This is not a paywall.

Register for free to continue reading.

We made a promise to you that we’ll never erect a paywall and we intend to keep that promise. We also want to continually improve your reading experience and you can help us do that by registering with us. It’s quick, easy and will cost you nothing.

Nearly there! Create a password to finish up registering with us:

Please enter your password or get a login link if you’ve forgotten

Open Sesame! Thanks for registering.

First Thing, Daily Maverick's flagship newsletter

Join the 230 000 South Africans who read First Thing newsletter.

Shoprite has Woolworths for breakfast as it pounces on...

Business Maverick

Phantom Shares

Shoprite has Woolworths for breakfast as it pounces on the high-LSM market

Pedestrians sit on street benches outside the headquarters of Woolworths Holdings Ltd. in Cape Town, South Africa, on Monday, Feb. 16, 2015. (Photo: Halden Krog/Bloomberg via Getty Images)

At a time when the Woolworths management team has been distracted by the mess in Australia and the difficulties in the fashion, beauty and home (FBH) segment in South Africa, Shoprite has pounced on the high-LSM market and is eating Woolworths’ lunch.

The lower-LSM banners in the Shoprite group aren’t slouches either, mind you. In the six months to 2 January 2022, Shoprite and Usave grew 7.3%. That’s a highly respectable result, though it looks timid next to an almighty performance of 11.4% growth in Checkers and Checkers Hyper. This was achieved despite the unrest and looting, with two Hypers still closed.

In a trading update covering an almost identical period, Woolworths Food could only increase turnover by 3.8%. It doesn’t take a mathematician to see that Woolworths Food is shedding market share to Checkers. With these numbers, it looks as though Shoprite is winning market share from everyone. This does seem to be priced in, though, with the share price climbing less than 1% in response to this strong trading update.

Get in there, Lewis

Shoprite’s results aren’t without fault: the furniture segment reported a decrease in sales of 3.2% in the latest quarter. In stark contrast, Lewis posted sales growth of 3.6% in the three months to December. The really incredible statistic for Lewis is that quarterly sales are up 20.7% versus the same quarter in 2019.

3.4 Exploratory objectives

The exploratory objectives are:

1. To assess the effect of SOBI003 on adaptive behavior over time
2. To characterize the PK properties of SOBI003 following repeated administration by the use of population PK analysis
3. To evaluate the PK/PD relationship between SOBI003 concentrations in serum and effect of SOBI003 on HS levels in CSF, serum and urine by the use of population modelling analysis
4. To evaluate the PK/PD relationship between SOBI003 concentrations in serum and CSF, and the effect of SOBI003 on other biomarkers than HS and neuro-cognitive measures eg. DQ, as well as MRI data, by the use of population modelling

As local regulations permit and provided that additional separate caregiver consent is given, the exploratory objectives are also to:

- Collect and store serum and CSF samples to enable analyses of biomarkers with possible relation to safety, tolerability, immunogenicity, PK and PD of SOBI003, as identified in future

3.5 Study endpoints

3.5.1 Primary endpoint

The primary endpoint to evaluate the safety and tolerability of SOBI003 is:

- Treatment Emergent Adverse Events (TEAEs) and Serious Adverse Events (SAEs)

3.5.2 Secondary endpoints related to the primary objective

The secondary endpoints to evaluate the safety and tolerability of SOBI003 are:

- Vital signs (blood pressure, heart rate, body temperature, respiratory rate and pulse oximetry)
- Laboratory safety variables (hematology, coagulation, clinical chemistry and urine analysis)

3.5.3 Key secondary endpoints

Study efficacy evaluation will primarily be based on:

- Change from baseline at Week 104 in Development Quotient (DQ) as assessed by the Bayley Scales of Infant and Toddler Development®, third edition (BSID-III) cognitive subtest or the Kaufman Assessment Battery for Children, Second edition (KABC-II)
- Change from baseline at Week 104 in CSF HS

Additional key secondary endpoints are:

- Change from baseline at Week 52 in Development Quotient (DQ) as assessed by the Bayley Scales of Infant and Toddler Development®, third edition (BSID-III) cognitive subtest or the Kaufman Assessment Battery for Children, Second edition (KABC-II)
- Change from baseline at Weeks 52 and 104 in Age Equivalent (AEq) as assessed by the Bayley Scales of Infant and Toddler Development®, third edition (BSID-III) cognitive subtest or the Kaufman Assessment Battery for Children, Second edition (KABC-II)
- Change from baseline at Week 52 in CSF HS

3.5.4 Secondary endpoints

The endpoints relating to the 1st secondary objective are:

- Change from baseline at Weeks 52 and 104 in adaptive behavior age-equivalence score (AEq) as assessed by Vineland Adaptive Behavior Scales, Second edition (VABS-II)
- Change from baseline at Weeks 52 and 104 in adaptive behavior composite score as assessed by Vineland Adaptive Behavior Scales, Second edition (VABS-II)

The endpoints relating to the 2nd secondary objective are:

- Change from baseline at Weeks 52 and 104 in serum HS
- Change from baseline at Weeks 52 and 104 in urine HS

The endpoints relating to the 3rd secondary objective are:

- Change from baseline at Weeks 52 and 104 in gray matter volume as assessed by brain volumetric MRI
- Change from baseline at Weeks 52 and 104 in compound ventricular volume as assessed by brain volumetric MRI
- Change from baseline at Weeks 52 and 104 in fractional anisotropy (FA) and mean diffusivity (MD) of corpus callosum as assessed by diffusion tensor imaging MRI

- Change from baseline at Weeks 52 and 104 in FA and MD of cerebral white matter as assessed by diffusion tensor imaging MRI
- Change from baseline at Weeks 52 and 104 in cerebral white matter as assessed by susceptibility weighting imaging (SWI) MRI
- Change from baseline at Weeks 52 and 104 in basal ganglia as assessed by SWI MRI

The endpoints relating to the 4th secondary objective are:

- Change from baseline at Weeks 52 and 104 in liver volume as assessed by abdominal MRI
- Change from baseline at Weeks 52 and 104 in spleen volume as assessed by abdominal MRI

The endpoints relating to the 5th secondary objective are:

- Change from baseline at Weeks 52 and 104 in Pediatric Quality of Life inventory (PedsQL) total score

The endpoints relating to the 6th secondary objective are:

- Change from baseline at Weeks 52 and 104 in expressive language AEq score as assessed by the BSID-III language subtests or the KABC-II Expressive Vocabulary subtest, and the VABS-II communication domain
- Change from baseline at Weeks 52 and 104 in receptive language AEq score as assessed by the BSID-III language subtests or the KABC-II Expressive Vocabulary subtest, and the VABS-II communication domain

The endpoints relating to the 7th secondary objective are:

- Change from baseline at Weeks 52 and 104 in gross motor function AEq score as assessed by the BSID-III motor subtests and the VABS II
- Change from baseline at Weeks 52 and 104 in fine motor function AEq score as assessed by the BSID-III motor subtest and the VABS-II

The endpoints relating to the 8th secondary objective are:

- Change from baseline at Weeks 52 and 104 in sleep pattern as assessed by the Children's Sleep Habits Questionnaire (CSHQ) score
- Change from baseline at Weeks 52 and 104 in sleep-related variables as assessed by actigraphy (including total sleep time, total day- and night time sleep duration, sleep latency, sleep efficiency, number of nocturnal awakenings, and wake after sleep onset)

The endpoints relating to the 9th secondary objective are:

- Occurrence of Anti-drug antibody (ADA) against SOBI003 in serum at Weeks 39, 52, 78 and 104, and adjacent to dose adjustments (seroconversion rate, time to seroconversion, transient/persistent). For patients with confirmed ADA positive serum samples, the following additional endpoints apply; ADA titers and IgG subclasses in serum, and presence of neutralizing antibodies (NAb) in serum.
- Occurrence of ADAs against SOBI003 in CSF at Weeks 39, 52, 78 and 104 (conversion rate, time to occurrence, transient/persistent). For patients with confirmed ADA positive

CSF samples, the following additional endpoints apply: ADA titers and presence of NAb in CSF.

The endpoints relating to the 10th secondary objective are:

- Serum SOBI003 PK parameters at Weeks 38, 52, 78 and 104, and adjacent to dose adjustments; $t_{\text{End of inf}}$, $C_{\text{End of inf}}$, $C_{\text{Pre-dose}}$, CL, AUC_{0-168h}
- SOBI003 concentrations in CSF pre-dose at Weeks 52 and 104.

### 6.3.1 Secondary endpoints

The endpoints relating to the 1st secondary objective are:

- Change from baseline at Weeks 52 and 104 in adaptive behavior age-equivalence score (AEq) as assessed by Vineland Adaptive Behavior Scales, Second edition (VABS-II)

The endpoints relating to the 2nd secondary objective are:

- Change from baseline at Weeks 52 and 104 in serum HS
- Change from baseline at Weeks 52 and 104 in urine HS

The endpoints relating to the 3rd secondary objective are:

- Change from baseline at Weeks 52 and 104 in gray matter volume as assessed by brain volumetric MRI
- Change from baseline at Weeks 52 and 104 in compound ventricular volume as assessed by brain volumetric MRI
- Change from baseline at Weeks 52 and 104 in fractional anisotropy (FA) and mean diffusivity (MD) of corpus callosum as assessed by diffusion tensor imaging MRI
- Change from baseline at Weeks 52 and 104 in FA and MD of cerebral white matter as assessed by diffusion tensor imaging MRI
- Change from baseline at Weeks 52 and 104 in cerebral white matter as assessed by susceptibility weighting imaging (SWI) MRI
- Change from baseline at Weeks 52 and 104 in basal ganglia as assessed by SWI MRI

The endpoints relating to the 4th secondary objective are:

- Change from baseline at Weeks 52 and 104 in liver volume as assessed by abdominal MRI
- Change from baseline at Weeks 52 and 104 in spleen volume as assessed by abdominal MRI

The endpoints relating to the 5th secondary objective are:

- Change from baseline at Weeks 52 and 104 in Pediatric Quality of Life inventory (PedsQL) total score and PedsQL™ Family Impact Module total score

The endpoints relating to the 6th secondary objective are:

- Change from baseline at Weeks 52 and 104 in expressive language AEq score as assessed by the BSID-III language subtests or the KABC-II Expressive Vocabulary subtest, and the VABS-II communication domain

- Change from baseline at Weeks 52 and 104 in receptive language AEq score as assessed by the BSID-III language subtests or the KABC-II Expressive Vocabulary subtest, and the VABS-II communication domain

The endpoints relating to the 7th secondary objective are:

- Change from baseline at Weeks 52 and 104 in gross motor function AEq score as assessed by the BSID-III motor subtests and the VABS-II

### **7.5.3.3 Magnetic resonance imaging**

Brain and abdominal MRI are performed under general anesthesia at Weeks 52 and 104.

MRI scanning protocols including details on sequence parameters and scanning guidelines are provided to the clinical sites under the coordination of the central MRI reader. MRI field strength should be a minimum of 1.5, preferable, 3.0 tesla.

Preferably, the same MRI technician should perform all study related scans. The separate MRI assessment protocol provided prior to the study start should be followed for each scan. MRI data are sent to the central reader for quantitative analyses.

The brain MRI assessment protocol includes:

DIY and hardware have slowed down

When people were stuck at home, AVI was selling them crackers, Netflix was selling them subscriptions and hardware stores were selling them the materials needed for the DIY projects that had been promised for months on end and never completed.

After several years of poor growth in the hardware, paint and glass market (as measured by Stats SA), the lockdown was a much-needed boost for sales. The trouble is that this is a cyclical category, so retailers in this sector are now reporting against a significant base.

Cashbuild enjoyed substantial selling price inflation at the end of 2021 (they give a data point of 8.8% inflation in December), but it wasn’t enough to drive positive sales growth. In the quarter ended 26 December, sales fell 5% if you exclude the looted shares and 11% if you include them. This means that volumes fell substantially – transactions through the tills were down 18%.

The Building Company (the business in Pepkor that Cashbuild was blocked from buying by the Competition Commission) reported a sales decrease of 3.2% in the quarter ended December. That’s better than Cashbuild even after adjusting for the looted stores in that group.

The read-through for Massmart is poor

That group can ill-afford a disappointing performance from Builders Warehouse when we know that Game is under pressure and even Makro is vulnerable. Shoprite is in the process of buying a heavily loss-making footprint of stores from Massmart. In the meantime, those losses are weighing on Massmart’s cash reserves.

Builders’s total sales of R14.9-billion for the 52-week period were 7.1% higher than the same period in 2020, while comparable sales increased by 5.2%. Retail sales continue to perform at similarly strong levels as seen throughout the year, while trade sales to contractors have remained subdued. Covid-19 impacted large commercial construction projects and infrastructure development by the state, both of which remain at low levels. Sales in Q4 2021 have slowed down from the previously noted year-todate trend, mainly as a result of the strong home improvement and DIY-focused sales base in Q4 2020.